Hamilton Bridge Centre Logo

Responding To Preemptive Openings

How to get more grey hair.


Before you read this article, please be sure that you and your partner have read the article on preemptive opening bids. This article applies to responses to partner’s weak 2 openings and preemptive openings at the 3 level.

The Overriding Principle: Be Direct

The most important principle in responding to a preempt is: decide immediately how high you wish to compete (the guidelines below will help), then bid to that level immediately. Here’s an example of a bad auction:

Auction 1


Both West and East have had the opportunity to exchange some information about their hands, and will be more likely to do the right thing.

Contrast that with this auction:

Auction 2


West and East now have more of a problem. They pretty much have to guess, and will be less likely to do the right thing.

Responding To A Weak 2 Opening

  1. With fewer than three cards in your partner’s suit, pass unless you have a very good hand (16+ points is a good guide) with a good suit of your own. Many disasters are caused by players who respond to a weak two opening without trump support just because they have an opening bid. If you play with someone who does that, quietly ask them not to. If they persist, find another partner.

    Let’s assume you have that very good hand but fewer than three cards in partner’s suit; what do you do with it? If you think 3NT can make, then go ahead, but it’s dangerous with two cards or less in partner’s suit. If you have to lose two tricks to set up partner’s suit, and partner doesn’t have an entry, you will probably go down. You can bid 2NT to see if partner has some help in a side suit, but if he doesn’t and you have to settle for raising partner to the 3 level, you could be in trouble.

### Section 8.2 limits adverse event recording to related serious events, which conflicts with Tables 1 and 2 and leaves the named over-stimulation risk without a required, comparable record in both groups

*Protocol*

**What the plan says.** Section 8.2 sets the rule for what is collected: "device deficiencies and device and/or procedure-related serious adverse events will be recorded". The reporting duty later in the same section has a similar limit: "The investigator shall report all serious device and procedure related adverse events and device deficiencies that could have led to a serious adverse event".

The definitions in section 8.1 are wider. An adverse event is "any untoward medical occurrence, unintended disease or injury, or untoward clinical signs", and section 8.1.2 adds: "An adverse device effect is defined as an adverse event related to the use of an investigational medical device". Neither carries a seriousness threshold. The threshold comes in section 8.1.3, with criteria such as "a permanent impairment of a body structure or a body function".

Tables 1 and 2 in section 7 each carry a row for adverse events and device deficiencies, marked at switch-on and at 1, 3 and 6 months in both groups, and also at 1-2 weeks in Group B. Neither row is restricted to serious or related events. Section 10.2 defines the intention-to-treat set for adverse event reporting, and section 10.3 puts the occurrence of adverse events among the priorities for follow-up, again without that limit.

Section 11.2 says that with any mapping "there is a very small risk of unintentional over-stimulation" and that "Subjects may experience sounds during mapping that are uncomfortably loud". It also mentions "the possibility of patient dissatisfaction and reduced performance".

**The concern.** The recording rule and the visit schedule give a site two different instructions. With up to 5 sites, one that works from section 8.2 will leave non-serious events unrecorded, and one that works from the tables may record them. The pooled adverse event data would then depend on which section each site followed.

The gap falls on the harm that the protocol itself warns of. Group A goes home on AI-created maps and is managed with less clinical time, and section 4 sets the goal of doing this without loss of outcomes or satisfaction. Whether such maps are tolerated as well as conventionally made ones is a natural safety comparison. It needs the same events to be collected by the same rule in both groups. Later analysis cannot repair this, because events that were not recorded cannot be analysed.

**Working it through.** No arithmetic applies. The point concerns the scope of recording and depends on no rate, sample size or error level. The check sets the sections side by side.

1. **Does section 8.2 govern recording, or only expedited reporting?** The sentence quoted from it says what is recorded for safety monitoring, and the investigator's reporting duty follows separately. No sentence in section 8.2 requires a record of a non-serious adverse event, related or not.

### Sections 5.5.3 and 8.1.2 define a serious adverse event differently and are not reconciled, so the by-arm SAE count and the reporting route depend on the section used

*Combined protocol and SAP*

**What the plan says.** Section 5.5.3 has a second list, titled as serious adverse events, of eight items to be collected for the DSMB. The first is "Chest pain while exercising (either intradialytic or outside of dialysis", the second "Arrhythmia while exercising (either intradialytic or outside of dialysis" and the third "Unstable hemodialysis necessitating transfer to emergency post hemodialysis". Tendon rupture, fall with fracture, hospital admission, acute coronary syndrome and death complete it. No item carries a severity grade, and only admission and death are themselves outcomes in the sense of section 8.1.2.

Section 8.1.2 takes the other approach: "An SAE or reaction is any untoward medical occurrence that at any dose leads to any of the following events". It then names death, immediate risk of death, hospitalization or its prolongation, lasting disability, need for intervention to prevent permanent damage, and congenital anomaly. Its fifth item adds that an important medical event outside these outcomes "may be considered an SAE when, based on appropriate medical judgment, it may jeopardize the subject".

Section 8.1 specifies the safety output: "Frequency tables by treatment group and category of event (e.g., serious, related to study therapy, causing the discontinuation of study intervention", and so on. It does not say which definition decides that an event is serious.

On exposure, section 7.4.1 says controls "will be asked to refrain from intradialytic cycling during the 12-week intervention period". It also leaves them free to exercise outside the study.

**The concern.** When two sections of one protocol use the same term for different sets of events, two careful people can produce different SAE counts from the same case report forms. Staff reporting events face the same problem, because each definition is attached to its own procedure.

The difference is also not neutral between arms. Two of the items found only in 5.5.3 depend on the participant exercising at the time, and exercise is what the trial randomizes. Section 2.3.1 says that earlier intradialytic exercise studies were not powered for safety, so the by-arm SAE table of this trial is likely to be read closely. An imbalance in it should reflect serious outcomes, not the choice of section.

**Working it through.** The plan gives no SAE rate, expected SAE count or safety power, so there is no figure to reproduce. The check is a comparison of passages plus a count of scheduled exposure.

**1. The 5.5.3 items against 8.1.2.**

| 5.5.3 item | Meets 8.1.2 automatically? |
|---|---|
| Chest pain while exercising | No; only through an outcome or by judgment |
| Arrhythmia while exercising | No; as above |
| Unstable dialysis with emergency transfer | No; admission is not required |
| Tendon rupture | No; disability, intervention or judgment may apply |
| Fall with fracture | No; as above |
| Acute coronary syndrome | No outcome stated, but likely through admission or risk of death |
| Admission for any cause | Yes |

If you have a good suit of your own, you can bid it. Most people play that a new suit response over a weak 2 opening is forcing, but it’s better to treat it as a “drop dead” bid. If you have a huge hand and you want a new suit to be forcing, start by bidding 2NT to ask for a feature, then bid your new suit. Partner must bid again.
  2. With three cards or more in partner’s suit, you are obligated to bid regardless of your point count. Always raise your partner’s suit (exception: see next paragraph). How high? That depends entirely (and only) on how many trump you have. Over a weak two, you should bid to the level that equals the number of trumps you have. In other words, with three trumps raise to the 3 level, with four trumps raise to the 4 level, etc. Do it all at once; with four trump, don’t raise to the 3 level and then raise again if the opponents compete. After you have made your one and only bid to the level that equals your trump length, do not bid again. If the opponents continue, only double if you can set the contract in your own hand. Do not count on winning any tricks in your partner’s suit.

    The exception is when you think 3NT can make. If you have support for partner’s suit (especially if it includes an honour or two), you can count on taking six tricks (five for pessimists). If you can get to nine tricks based on your hand, bid 3NT right away. If you need help in a suit to make nine tricks, respond with 2NT first. This asks partner to bid a feature (normally a king or queen in a side suit). If partner has the feature, bid 3NT. Otherwise, with three card support raise partner to the 3 level, and with four card support raise to the 4 level (as described above).

Responding To A 3 Level Preempt

With a good hand, think about 3NT over partner’s minor suit preempts. You should have some length (and preferably strength) in partner’s suit so that you can get to dummy to cash those long suit tricks. Partner may not have an outside entry, and there’s no room to ask. Don’t be too concerned about points; if you can count nine probable tricks (given that six or seven will come from dummy), then bid 3NT. If you’re missing a stopper in one suit, bid 3NT if you feel lucky and partner won’t have a heart attack if the opponents double and run six tricks on you.

With a good hand over partner’s major suit preempts, think about the major suit game rather than 3NT. Partner is likely to have quick losers which the opponents will try to win off the top, so a “good hand” is one that has aces or ace king combinations.

With a weak hand, raise with trump support. For 3 level preempts, raise to one level more than your trump length (ie, raise to the 4 level with 3 trump, raise to the 5 level with 4 trump, etc.)